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A report on current research in the  School of Public Health of The University of Michigan reveals a broad range of  studies pertinent to many aspects of individual and community health.

Three studies, for example, are concerned with comprehensive pre-paid physicians' care with Michigan's long-term illness hospital facilities, and with needs in medical education  in this state. All three, which are being conducted in the School's Bureau of Public  Health Economics, are important in determining the state's needs for medical facilities and its ability to pay for them. Studies of the prevention of specific diseases is also a part of the School's research program, as work continues on the polio and influenza viruses and  on the vaccines developed against them. Other important public health research has to do with various environmental factors, such as water and air. Four studies are in progress dealing with water—with the supply of water  available to growing communities, with analysis of stream characteristics in relation to industrial needs, and with the solution of existing acute stream pollution problems. Another study deals with air pollution by carbon monoxide in urban area while additional work is being done on the disposal of  radioactive waste materials. 

The extensive research program in public health as well as the need for additional educational programs in this field has created an  urgent requirement for additional space in the School of Public Health. Several months ago, the University announced receipt of grants from the Federal government and  from the Kellogg Foundation which will  make possible a major addition to the present Public Health Building with consequent enlargement of classroom and laboratory space.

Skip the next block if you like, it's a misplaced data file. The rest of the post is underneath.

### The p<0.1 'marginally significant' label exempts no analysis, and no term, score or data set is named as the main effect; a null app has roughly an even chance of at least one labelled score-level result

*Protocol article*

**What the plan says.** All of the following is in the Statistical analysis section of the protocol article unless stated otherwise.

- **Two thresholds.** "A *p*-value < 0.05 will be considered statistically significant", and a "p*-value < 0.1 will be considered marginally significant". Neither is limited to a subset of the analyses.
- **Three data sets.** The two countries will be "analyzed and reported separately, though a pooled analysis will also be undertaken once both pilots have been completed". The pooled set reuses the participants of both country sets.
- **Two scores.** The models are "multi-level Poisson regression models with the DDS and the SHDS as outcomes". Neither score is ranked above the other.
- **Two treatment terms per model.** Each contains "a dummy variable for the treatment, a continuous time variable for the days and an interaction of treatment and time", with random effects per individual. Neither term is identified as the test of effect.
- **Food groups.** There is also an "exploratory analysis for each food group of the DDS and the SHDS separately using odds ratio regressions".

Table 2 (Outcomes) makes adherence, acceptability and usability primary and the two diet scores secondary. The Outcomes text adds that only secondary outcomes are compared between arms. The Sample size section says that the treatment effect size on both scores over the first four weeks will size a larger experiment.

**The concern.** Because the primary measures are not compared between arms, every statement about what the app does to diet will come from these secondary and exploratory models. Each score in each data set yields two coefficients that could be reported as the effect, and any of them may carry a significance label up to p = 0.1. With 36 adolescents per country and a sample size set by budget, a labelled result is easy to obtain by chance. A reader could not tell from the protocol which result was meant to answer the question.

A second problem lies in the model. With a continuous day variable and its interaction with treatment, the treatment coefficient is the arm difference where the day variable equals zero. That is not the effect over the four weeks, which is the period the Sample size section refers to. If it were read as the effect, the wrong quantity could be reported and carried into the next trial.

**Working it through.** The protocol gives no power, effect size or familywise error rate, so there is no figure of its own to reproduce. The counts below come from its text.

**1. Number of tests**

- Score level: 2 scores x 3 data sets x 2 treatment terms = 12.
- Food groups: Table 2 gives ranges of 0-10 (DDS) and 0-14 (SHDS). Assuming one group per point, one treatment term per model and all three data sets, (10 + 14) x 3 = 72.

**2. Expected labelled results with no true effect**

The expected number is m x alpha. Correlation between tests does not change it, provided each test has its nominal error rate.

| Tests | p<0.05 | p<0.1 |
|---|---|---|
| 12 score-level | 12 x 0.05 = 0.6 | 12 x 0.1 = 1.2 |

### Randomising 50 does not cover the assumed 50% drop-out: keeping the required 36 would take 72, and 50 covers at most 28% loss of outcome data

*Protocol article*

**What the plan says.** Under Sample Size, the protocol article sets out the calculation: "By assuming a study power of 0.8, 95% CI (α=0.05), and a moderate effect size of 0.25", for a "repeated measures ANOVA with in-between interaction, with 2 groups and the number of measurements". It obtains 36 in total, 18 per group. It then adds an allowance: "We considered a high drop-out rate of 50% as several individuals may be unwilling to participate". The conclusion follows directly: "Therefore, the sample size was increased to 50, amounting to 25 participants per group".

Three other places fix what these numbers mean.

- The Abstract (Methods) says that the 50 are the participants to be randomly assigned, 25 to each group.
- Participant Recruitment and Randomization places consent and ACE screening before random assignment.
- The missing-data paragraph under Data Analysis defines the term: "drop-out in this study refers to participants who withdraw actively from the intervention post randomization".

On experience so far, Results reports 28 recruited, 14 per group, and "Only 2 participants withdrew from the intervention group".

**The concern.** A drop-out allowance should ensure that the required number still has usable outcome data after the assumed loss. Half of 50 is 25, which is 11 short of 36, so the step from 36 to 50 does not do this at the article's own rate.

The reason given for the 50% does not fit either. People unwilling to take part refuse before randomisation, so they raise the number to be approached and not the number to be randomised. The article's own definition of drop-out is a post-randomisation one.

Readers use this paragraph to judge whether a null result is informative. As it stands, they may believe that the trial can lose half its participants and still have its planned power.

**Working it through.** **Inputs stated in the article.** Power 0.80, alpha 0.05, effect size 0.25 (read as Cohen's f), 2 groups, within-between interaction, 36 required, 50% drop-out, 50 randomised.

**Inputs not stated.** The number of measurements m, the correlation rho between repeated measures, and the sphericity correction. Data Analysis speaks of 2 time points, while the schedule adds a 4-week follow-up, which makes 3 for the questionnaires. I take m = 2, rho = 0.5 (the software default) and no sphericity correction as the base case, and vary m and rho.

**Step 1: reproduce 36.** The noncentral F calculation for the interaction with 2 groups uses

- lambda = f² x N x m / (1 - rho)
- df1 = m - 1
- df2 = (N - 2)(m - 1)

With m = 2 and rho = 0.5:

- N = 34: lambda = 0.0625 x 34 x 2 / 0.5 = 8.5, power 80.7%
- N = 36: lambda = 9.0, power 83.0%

Meantime, curriculum expansion is also underway. Aided by grants of $71,000 this year and $80,000 for each of the four succeeding years from the National Institutes of Health, the School is currently enlarging its training program in epidemiology and biometrics. An other addition to the curriculum is being  made in the vital area of radiological health  and safety. This program will begin in September, and will include new courses in radioactive wastes and their disposal; the biological effects of radiation on man, plants, and animals; the techniques used in radio- active studies; and environmental protection.

Though one of the University's smaller units in terms of enrollment of students, the  program of the School of Public Health is a  major one in terms of importance to the nation's health, both through its broad program of research and through its preparation of public health experts—doctors, nurses, engineers, sanitarians, and many others.

The Michigan Alumnus

July 13 1957, Page 436

Public Health Research